4SHARESShareShareSharePrintMailGooglePinterestDiggRedditStumbleuponDeliciousBufferTumblr by: Brian O’ConnellDoes free checking matter to you when you choose a bank? Because increasingly, big banks just aren’t offering free checking accounts. Credit unions offer them at twice the rate — that is, 72% of U.S. credit unions offer free checking accounts, compared with 38% of big banks, Bankrate.com says.Additionally, 26% of credit unions (for a total of 98%) offer free checking if certain account benchmarks are met.It’s not all about free checking. Bankrate says most credit unions don’t have a minimum opening deposit requirement, and the average overdraft fee at smaller financial institutions is about $6 less than at large banks.“When evaluating checking accounts, consumers should definitely include credit unions in their search,” says Greg McBride, chief financial analyst at Bankrate. “They have competitive offerings and many participate in large ATM networks that extend the credit union’s reach.”The biggest difference between a bank and credit union is the business objective, says Casey Bond, editorial director at GoBankingRates.com. “Banks are, in fact, businesses. Their main objective is to generate revenue and grow profits. Credit unions, on the other hand, exist to serve the financial needs of a particular group of people and are not-for-profit cooperatives,” Bond says. “Credit unions also need to turn a profit to keep operating, but the key difference is that money is returned back to members rather than executives and shareholders.” continue reading »
Every year those dedicated to the credit union movement gather in Washington D.C. (in the winter mind you, which shows how dedicated we all are), at one of the largest events of the year –CUNA GAC. Whether a seasoned GACer or a fresh face this year, we’ve got 10 must-do’s to help you make the most out of your experience.10. Find fellow credit union friends and take a night tour of Mount Vernon.9. Get ready for opening day right by checking out Georgia Brown’s Famous Gospel Sunday Brunch.8. Buy all the Band-Aid’s you can find in preparation for spending days walking the most expansive exhibit hall ever.7. Kick off CUNA GAC 2016 with CUNA CEO Jim Nussle (reminder: take my annual selfie with him).6. Take an educational pub-crawl with the brightest minds in the industry (customary pit stops include: Marriot , Renaissance, and Hyatt lobby bars. Also… there’s always Fado’s).5. Be inspired by true greatness and at The National Credit Union Foundation’s Herb Wegner Memorial Dinner.4. Vow to learn how to play the piano after hearing The Fabulous Dueling Pianos at Late Night at the GAC with CO-OP Financial Services.3. Stop by a one night only display called Thunderpunch where The Cooperative Trust has managed to round up the mysterious millennial’s for you to meet.2. Keep your credit union running smoothly after a cyber attack with tips from famed journalist, Ted Koppel.and most importantly…1. Join the forces for good and go on GAC Hill Visits! 85SHARESShareShareSharePrintMailGooglePinterestDiggRedditStumbleuponDeliciousBufferTumblr,Amanda Reed Web: www.CUInsight.com Details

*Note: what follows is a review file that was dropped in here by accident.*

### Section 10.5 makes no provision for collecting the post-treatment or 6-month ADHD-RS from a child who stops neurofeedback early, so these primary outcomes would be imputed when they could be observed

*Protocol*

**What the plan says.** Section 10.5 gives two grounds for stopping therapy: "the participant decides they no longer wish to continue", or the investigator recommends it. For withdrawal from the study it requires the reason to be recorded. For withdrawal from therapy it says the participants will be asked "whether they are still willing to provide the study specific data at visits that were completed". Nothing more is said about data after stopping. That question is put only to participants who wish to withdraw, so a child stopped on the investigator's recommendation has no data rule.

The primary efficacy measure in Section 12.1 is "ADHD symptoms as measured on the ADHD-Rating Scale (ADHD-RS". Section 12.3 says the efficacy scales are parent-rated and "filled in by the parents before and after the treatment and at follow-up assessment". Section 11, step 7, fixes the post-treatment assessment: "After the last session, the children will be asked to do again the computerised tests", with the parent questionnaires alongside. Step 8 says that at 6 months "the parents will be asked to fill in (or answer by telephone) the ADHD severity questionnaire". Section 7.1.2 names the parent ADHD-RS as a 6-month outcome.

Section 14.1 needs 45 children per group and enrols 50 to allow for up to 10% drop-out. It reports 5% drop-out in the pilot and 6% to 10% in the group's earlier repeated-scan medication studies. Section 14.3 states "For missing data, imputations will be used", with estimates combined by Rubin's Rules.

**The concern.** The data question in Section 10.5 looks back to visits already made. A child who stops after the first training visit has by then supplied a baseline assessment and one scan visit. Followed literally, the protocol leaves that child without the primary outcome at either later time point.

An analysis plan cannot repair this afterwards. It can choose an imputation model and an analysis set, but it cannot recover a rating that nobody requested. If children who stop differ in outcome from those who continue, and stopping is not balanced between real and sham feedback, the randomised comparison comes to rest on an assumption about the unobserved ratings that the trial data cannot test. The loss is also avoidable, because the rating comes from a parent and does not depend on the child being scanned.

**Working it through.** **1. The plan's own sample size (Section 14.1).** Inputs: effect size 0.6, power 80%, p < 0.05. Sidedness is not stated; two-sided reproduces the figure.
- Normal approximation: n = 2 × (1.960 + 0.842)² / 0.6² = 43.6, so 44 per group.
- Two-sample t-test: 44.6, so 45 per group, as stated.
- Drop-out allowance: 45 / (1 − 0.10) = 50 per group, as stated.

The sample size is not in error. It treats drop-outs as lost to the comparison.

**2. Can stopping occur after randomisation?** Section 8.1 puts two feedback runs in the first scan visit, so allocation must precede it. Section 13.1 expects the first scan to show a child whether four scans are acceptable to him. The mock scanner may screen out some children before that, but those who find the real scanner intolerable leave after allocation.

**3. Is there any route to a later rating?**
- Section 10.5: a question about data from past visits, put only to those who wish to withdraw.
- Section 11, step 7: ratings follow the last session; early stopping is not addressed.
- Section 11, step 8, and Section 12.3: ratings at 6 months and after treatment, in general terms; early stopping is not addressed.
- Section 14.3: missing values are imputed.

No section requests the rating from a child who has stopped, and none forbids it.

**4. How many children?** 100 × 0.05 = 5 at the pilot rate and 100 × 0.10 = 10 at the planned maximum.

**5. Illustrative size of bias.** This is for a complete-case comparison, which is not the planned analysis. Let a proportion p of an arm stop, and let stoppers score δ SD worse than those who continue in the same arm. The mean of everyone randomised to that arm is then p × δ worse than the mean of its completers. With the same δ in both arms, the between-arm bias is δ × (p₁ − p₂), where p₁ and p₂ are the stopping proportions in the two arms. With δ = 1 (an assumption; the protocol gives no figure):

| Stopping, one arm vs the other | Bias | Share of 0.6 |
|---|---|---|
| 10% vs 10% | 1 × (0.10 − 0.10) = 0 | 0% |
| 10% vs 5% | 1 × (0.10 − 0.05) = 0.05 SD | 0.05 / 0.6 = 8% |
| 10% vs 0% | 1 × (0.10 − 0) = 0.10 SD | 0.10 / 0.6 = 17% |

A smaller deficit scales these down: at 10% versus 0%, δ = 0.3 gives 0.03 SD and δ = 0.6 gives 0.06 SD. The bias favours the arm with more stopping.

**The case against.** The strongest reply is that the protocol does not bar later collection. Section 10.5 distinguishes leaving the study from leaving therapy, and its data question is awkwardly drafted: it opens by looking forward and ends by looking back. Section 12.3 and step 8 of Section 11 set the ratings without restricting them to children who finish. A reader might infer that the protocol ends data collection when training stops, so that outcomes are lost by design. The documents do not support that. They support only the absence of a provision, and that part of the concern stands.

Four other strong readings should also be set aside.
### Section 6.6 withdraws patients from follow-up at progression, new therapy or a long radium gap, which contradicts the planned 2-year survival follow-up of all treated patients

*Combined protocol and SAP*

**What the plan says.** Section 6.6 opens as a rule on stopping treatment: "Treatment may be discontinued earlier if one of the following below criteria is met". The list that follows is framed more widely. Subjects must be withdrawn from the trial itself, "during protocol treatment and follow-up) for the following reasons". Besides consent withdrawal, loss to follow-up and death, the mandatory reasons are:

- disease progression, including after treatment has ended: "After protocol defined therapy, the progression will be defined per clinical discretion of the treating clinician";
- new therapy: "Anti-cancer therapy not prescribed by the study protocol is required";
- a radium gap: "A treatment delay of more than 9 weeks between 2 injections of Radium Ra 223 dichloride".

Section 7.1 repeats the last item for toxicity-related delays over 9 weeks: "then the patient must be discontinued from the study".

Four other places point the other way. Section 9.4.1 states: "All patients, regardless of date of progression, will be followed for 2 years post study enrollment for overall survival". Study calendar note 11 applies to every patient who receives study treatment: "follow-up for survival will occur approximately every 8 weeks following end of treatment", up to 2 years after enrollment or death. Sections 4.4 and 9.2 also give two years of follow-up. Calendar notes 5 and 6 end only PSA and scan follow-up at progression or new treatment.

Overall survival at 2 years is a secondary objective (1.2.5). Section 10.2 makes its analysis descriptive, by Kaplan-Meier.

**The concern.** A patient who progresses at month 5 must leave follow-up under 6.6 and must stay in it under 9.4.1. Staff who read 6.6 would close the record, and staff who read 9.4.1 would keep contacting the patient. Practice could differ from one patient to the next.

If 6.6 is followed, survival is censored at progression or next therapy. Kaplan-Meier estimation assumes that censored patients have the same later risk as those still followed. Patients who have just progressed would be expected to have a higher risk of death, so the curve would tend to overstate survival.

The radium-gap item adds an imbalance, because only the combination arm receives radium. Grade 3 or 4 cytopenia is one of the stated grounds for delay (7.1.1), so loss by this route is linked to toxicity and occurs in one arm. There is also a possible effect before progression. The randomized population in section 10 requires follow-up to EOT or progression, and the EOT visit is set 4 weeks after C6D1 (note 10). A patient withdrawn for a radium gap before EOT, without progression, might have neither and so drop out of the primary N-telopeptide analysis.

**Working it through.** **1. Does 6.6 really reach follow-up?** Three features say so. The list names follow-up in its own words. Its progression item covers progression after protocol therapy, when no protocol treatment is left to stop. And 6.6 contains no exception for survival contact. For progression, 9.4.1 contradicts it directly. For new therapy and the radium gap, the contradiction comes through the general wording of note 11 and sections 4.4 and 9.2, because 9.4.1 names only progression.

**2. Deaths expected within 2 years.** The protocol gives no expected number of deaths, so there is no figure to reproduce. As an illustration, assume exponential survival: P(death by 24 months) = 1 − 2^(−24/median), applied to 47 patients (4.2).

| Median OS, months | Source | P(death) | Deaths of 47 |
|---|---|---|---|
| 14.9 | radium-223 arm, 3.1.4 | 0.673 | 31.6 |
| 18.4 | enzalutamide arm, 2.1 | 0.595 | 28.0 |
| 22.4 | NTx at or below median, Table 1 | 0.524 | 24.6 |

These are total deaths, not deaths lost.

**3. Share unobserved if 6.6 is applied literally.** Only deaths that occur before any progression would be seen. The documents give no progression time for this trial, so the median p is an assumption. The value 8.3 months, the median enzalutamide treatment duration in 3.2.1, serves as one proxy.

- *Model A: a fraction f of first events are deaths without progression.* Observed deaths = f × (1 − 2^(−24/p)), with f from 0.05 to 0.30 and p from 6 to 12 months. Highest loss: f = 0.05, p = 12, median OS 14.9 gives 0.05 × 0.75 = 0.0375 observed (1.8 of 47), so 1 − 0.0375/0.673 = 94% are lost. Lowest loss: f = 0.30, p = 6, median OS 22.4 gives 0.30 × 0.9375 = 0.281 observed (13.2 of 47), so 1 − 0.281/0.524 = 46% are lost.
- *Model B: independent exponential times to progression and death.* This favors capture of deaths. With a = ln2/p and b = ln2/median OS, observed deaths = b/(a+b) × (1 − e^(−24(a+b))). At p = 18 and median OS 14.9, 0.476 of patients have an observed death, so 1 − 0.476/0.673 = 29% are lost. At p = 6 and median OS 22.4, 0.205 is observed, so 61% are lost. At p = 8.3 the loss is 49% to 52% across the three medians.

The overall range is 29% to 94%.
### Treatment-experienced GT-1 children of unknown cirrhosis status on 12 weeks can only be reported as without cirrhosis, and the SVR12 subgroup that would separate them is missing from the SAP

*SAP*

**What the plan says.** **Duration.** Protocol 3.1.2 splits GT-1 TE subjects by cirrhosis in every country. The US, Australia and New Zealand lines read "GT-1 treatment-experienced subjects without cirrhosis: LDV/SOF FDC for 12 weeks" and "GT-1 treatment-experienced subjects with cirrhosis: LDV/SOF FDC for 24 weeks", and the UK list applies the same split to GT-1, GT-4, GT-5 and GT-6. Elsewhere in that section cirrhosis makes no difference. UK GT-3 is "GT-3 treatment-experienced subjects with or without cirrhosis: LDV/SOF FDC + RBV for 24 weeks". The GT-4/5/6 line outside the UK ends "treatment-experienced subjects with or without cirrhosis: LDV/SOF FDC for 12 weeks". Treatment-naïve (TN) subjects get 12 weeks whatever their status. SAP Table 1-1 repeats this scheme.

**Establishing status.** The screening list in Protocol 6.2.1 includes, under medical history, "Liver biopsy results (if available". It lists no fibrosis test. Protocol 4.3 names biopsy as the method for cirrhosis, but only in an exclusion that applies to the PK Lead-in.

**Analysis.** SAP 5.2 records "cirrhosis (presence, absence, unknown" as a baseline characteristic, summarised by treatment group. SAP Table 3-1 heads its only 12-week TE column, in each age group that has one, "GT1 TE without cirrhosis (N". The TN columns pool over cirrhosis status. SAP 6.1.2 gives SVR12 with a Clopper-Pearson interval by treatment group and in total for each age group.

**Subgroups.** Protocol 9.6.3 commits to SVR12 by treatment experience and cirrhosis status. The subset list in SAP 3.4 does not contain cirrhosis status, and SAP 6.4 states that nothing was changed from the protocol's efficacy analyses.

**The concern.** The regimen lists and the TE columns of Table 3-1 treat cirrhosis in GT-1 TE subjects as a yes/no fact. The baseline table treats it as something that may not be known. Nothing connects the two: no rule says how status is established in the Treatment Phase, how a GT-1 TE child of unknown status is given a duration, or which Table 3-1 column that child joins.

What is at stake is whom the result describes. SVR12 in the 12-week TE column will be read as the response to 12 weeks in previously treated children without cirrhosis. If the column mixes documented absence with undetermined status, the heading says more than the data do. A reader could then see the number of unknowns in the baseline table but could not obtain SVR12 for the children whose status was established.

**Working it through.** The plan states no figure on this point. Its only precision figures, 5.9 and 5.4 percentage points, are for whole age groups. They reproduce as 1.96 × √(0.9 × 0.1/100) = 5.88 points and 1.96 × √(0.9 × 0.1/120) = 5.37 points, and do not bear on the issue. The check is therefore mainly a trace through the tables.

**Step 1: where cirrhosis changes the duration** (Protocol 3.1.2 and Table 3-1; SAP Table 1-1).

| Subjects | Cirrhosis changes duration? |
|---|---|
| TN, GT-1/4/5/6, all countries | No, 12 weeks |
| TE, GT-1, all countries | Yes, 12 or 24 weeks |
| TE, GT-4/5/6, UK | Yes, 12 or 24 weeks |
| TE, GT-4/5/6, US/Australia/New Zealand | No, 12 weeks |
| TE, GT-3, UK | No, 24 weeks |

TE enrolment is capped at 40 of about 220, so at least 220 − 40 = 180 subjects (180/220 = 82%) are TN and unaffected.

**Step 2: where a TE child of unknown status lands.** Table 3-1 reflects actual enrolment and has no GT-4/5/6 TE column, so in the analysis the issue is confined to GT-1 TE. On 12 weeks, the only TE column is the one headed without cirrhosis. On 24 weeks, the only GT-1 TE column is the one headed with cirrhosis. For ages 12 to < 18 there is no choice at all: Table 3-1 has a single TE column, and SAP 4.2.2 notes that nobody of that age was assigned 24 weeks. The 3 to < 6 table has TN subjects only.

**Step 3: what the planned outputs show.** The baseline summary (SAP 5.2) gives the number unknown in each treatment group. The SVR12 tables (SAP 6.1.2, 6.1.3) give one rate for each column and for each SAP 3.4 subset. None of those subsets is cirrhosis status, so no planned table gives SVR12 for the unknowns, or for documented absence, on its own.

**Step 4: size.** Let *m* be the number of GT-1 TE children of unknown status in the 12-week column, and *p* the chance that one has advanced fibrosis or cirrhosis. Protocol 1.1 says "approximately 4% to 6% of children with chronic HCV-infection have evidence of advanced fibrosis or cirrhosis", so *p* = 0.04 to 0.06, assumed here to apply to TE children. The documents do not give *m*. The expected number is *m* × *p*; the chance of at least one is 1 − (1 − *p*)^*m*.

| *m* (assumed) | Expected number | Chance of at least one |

40SHARESShareShareSharePrintMailGooglePinterestDiggRedditStumbleuponDeliciousBufferTumblr,John Pettit John Pettit is the Managing Editor for CUInsight.com. John manages the content on the site, including current news, editorial, press releases, jobs and events. He keeps the credit union … Web: www.cuinsight.com Details When you leave a job interview, you usually feel like it went one of two ways. Either you knocked it out of the park, or you fell flat on your face. If you want to feel less of the latter, here are 5 ways you can make sure you leave your interview feeling like a champ.Make eye contact: When you first meet the person who’s interviewing you, make sure to look them in the eye. You’ve probably heard this often, and that’s because it’s important. Looking away from your interviewer’s eyes make you appear bashful and less intelligent than you are.Enjoy some chitchat: Some people aren’t great at small talk, but don’t let that stop you from trying. As they say, you don’t get a second chance at a first impression, so be yourself and build a rapport with your interviewer.Show enthusiasm: It’s easier for an interviewer to be excited about the prospect of hiring a candidate if that candidate appears excited about the prospect of working for that employer. If you look happy and energetic, that next interview may be right around the corner.Focus on your potential: We’ve all been in an interview and talked about our long list of accomplishments. Maybe we should shift our focus. Instead of talking about the past, talk about what you can do for their company in the future. One study suggests that leaders value potential over experience when looking at job candidates.Have your answers ready: There are all kinds of resources available to give you tips on answering the most common interview questions. Check out some websites like The Interview Guys or Big Interview and study up.